Bladen County farmers experienced the impact of Hurricane Florence in the loss of crops, with farmers losing out from both storm related damage to an inability to harvest crops.
“The majority of the damage was to crops,” Bruce McLean, an agriculture extension agent, wrote in an email. “This was felt by all farmers across all of the different commodities.”
Some farmers had complete losses of everything in the field.
“Tobacco foliage plant turned brown or black from the wind damage,” he wrote.
Most corn was harvested prior to the hurricane, but anything that was in the field had heavy wind damage from being blown over. The peanut farmers on heavy land sustained a lot of losses from the ground being saturated.
”Peanuts have a definite harvest window,” McLean said. “If the farmer misses that harvest window, they will lose peanuts because the peanut cannot hold on to the vine, and will be lost during the harvest process.”
The problems were similar for soybeans as well. Drowning and flooding, winds and moisture wreaked havoc.
“Pretty much, most all soybeans had quality issues,” McLean said. “There were shriveled beans, moldy beans, discolored beans and even poor pollination which means lack of beans.”
Most other crops were damaged from the destructive winds or flooding. That flooding made it difficult for farmers to get into plant or harvest, causing significant delays or crops that could not be harvested.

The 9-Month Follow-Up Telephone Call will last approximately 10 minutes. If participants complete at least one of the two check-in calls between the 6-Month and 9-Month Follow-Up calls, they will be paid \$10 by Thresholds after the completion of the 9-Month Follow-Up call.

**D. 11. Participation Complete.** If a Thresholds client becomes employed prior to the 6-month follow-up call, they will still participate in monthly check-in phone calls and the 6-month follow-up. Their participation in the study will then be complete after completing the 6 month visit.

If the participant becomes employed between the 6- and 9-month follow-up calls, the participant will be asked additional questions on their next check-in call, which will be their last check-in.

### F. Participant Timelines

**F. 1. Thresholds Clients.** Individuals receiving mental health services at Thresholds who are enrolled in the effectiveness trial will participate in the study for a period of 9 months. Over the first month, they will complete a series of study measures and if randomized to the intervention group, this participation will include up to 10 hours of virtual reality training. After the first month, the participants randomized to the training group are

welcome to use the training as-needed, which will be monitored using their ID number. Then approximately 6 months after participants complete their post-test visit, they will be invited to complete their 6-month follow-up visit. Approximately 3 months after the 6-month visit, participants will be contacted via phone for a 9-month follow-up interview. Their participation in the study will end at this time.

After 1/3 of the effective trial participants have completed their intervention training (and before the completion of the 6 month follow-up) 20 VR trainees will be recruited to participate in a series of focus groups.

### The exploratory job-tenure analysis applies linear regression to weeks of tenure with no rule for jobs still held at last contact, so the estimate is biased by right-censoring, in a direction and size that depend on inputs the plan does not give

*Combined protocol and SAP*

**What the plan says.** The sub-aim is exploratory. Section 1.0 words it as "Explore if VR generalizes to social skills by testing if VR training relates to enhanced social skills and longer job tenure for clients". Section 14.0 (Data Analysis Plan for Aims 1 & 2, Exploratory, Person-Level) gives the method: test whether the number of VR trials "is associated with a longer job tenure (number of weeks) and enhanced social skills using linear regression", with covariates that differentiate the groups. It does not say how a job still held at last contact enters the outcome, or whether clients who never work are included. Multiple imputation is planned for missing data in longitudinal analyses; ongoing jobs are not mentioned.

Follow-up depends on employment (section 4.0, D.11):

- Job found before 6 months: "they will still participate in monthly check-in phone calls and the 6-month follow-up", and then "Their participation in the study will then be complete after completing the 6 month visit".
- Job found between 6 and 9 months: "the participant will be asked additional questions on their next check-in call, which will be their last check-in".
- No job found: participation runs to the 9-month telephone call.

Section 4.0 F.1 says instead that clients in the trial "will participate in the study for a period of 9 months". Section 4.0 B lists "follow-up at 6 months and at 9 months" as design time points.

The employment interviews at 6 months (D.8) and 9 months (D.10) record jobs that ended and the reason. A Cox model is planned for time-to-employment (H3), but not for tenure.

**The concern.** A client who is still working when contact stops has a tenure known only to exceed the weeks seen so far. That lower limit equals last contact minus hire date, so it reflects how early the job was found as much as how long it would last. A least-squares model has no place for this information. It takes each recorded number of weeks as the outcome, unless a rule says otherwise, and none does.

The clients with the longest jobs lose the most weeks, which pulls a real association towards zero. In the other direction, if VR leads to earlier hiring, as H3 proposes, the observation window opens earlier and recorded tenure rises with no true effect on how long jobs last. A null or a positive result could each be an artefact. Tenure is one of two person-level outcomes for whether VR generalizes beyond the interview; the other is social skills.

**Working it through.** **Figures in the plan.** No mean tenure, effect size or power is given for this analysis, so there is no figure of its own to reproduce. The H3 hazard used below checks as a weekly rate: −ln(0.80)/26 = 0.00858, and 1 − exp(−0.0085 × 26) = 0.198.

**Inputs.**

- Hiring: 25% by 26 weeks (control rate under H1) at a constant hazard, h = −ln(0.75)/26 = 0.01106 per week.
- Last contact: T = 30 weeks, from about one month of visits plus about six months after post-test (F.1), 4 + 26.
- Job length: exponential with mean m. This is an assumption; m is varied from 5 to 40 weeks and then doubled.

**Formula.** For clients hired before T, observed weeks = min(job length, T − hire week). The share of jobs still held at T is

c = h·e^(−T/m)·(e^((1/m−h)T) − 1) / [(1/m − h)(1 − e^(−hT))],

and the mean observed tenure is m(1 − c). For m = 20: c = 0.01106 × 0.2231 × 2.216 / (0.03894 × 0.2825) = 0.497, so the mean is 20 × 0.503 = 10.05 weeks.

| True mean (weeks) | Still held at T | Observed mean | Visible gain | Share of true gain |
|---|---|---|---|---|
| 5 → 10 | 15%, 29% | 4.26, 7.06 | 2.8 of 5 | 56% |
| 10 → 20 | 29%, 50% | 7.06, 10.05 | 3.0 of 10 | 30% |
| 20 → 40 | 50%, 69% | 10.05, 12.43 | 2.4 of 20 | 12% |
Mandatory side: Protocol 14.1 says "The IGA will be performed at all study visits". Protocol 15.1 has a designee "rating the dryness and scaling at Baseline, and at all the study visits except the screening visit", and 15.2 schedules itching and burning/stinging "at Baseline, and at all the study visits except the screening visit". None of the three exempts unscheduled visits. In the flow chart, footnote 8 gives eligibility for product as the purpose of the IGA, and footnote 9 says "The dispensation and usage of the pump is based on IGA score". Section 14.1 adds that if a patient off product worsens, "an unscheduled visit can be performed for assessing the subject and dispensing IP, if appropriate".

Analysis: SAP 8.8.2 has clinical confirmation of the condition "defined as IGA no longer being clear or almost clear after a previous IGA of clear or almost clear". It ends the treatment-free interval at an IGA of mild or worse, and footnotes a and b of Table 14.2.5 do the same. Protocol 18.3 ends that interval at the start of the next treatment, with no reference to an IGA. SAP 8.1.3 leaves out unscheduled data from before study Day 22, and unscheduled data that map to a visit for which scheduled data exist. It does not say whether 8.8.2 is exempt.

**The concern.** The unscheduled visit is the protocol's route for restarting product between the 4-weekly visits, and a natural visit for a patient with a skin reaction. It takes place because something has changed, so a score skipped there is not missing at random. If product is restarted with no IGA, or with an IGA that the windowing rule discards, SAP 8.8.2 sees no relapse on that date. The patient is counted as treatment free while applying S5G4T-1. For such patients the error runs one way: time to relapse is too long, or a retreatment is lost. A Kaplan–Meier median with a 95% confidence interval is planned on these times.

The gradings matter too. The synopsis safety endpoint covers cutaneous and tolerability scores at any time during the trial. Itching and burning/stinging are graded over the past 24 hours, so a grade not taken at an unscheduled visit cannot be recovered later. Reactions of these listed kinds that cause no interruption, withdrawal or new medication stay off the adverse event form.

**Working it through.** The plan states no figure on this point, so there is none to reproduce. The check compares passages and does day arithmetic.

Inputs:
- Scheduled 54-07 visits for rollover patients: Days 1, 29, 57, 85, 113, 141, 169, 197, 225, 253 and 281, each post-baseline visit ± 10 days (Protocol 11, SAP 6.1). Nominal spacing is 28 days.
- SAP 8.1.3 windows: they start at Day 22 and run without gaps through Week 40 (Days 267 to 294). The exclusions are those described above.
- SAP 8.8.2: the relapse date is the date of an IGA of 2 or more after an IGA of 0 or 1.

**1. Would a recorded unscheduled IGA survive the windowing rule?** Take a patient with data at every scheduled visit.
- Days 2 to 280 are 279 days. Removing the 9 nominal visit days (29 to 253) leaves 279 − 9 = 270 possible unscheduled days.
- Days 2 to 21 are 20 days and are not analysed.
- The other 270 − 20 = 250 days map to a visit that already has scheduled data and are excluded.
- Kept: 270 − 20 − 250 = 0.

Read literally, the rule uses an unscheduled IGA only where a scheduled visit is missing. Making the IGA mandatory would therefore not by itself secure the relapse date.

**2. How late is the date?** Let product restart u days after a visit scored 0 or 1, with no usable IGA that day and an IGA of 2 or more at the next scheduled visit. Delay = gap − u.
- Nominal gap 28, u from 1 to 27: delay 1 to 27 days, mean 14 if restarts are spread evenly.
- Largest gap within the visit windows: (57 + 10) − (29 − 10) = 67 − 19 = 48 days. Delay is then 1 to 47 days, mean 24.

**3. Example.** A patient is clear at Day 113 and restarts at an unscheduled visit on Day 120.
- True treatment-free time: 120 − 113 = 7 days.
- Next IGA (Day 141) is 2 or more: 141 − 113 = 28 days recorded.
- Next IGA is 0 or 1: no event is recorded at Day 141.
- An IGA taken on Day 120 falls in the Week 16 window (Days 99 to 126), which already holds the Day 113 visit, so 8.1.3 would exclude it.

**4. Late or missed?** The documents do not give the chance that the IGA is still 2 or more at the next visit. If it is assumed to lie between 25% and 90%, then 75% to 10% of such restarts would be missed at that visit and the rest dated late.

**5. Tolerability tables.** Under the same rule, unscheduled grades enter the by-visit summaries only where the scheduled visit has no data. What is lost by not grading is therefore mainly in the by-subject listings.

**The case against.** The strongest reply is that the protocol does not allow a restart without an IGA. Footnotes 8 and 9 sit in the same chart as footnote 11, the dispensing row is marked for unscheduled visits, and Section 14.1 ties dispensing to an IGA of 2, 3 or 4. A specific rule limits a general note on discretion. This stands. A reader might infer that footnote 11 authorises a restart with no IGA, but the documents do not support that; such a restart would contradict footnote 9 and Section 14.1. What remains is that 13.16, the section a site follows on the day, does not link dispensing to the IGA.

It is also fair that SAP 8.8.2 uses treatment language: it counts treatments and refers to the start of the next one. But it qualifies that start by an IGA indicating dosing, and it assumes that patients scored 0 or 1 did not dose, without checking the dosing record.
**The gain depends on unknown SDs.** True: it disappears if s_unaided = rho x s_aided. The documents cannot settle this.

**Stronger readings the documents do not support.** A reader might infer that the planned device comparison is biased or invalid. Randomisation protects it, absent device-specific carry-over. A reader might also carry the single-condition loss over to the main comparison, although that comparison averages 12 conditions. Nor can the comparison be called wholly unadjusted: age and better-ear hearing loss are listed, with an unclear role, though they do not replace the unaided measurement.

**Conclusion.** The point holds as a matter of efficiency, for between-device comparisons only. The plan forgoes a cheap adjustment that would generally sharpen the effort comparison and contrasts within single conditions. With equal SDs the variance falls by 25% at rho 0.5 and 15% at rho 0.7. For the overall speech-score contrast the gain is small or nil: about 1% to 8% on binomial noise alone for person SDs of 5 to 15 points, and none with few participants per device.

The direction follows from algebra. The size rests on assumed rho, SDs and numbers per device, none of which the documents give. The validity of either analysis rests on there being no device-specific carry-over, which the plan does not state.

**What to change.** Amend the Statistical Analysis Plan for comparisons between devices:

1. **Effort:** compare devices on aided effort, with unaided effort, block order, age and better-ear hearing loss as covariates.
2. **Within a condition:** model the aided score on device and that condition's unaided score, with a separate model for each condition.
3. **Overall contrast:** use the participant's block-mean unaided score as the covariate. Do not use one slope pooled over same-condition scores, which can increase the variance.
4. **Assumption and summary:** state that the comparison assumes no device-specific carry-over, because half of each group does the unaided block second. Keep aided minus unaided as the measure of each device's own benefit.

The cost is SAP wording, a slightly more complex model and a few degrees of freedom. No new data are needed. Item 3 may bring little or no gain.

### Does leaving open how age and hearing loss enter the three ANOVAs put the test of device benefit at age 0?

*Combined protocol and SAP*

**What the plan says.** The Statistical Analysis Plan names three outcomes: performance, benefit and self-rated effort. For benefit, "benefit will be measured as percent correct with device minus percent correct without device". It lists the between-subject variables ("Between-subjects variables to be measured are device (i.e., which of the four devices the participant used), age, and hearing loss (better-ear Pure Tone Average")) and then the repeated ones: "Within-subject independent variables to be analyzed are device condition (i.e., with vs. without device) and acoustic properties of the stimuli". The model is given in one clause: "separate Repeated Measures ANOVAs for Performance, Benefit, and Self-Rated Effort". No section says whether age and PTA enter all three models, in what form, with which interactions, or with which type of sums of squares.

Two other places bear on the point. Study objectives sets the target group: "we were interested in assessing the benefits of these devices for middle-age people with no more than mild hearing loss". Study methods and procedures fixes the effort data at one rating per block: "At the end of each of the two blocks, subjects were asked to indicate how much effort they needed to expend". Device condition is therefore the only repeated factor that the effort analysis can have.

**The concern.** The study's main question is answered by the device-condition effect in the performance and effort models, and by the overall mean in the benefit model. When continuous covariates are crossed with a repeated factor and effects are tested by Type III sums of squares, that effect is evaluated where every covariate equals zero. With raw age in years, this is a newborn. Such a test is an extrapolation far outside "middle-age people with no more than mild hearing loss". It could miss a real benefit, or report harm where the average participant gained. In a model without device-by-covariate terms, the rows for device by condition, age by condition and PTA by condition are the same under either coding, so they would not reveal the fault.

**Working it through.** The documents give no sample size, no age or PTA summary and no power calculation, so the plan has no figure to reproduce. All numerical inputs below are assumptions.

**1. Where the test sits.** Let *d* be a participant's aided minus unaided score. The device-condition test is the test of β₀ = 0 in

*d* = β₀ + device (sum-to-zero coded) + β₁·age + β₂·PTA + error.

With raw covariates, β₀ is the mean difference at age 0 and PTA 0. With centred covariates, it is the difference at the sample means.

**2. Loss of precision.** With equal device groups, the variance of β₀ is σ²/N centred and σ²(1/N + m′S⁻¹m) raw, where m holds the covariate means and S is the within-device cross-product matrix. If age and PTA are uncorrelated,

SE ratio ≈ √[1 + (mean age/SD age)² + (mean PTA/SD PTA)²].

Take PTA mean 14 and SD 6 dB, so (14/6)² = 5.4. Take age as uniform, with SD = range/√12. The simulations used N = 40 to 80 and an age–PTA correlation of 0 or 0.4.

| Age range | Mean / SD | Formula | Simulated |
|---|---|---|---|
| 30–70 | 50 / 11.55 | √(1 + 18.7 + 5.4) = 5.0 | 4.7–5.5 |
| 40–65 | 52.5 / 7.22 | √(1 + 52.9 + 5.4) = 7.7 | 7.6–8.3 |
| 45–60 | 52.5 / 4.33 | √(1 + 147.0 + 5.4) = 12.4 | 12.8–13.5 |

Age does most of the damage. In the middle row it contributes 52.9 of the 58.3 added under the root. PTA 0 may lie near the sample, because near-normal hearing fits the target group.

“Perennial crops, like blueberries, blackberries, muscadines and fruit and nut trees experienced a wide variety of conditions and losses,” he said.
The exact extent of the damage is not known; some of the crops may have more losses in fruit production and plants this year.
“Growers and Extension personnel are beginning to see the absence of flower buds on many of these plants due to Hurricane Florence,” McLean wrote in the email. “Unfortunately, local fruit may be in shorter-than-usual supply this year.”
McLean stresses that no matter the crop, one issue that everyone will experience is reduced fertility. Excessive rain washes nutrients out of the soil.
”Many of our soil nutrients have been pushed out of our soils because of the excessive rain,” he said.
This causes lower soil pH from the loss of calcium and magnesium, plus lower potassium. The water-caused erosion also took away surface organic matter, “likely lower micronutrients, and even lower available phosphorus due to lower soil microbial populations.”
“This means the farmers will have to apply more fertilizer and lime,” he said, adding that it would be an additional cost.
“Farmers don’t want to hear that,” he said, “because this additional cost may be the difference of a crop being profitable or not, due to low commodity prices.”
Right now the Extension Office is recommending that everyone, both farmers and homeowners alike, take soil samples and have them tested to see what nutrients they will need to apply to meet the nutrient needs of their crop and landscape.
McLean says that unfortunately, the only program that is available for farmers at the current time is the Pasture Renovation Seed Initiative, which provides seed for summer annuals and summer perennials to eligible growers who had pastures and hayfields that were negatively impacted by the hurricane. The deadline for this program is Sunday.
Source – https://www.bladenjournal.com